Welcome to the latest project update for the conversion of Melkhior’s Mansion Spectrum Next!
It has been another productive week for the project. I’ve also spent time working with the Next team testing the core and CSPect emulator. My tooth has settled down too!
Work has continued this week on the 2D display engine as well as audio and project structure.
I spent the first part of the week adjusting the sample playback system as I decided to add a couple of sound effects plus I removed interrupts – they are turned off permanently now as I don’t need them and they only get in the way of my optimized stack based code. Interrupts were being used to synchronise the video display but now that task has been re-assigned to the copper audio engine.
Copper audio is a method used to play digital sound effects and music. The Next co-processor is able to output sample data to the DAC at a constant rate freeing the main Z80 CPU for other tasks. Four complex timing calculations are required to allow the copper audio to finish processing on the last visible scanline of the display. This creates a software frame sync across the four video modes that the game must support – VGA/HDMI, 50Hz/60Hz.
The trapdoor animation as seen in my teaser video late last year was added as it uses the 2D engine. It can be used to enter any room although it is used sparingly – just for the actual room linking with trapdoors.
You may recall that I have two versions of the conversion in development, the x86 emulated version and the actual Z80 Next version. Each version has been racing ahead of the other over the weeks as I work on the version that is most suited to the module I need to develop. This week saw the Next version race ahead of the x86 project as I coded the trapdoor animation directly in Z80. The projects were starting to become untidy so I decided it was a good time to review and organize the source code structure for both versions.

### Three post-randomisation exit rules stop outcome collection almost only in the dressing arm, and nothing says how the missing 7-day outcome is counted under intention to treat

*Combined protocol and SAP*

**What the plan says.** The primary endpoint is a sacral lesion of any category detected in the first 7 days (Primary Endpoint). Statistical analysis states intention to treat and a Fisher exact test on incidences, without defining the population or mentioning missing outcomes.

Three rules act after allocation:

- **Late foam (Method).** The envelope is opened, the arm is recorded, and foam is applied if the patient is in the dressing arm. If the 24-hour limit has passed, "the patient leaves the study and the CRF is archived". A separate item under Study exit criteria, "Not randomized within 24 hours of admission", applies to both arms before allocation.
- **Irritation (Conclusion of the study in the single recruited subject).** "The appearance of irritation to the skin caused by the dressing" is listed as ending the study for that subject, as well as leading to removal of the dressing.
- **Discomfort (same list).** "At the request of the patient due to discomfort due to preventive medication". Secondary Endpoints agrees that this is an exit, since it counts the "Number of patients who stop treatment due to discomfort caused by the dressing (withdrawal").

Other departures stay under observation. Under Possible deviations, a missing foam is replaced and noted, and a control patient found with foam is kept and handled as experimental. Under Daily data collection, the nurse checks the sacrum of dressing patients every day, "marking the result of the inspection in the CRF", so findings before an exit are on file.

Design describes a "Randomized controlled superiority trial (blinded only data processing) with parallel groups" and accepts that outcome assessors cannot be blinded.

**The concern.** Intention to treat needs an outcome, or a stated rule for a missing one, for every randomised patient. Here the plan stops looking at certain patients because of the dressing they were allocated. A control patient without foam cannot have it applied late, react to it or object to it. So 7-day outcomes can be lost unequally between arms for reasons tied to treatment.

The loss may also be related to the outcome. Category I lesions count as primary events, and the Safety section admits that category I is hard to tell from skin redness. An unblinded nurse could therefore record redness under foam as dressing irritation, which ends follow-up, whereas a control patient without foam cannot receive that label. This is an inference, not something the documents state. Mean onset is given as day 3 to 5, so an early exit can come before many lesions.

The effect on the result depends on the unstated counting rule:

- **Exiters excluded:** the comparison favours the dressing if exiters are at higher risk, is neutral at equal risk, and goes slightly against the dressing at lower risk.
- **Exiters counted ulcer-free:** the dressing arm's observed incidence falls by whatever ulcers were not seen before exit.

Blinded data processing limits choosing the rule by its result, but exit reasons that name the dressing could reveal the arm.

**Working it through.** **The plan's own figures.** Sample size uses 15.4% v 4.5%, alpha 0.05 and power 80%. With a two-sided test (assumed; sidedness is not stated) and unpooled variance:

Similarities can now be seen between the two projects. This requires naming files and routines correctly and placing them in sections to keep both sets of source code tidy, consistent and in sync. Most of the foundations are complete so it was easy to separate the modules and set procedures in place to make sure I add future code and data in the correct sections. The foundations of the x86 version needed some work as their origin was a generic Windows application which did not match the game orientated Spectrum Next version.
Both projects now have the same structure.
The x86 project has the following unique sections:
Windows; Device drivers for frame buffer, input and sound.
Tools; XML parser and sprite cutter.
Virtual machine; Emulated Spectrum Next hardware.
Debug; Visual HUD to display real-time parameters.
The Z80 and x86 share the following structure:
Start-up; Initialization code.
Hardware; Tilemap, sprite, sound and input.
Library; Generic re-usable code modules.
Game code; Code specific to Melkhior’s Mansion.
Game data; Room, sprite and sample data.
The game data is shared between both projects as I only need one set.
I have worked on other areas of the project this week but they are too trivial to mention.
Overall, the conversion is progressing well and text book so far. I am hoping to start work on the 3D isometric engine in the later half of Next week. Development has started up again on the original PC version after a short break. I am excited to see how things are progressing and what new challenges await!
I will be back late next Sunday UK time (GMT) with my next update.
KevB aka 9bitcolor.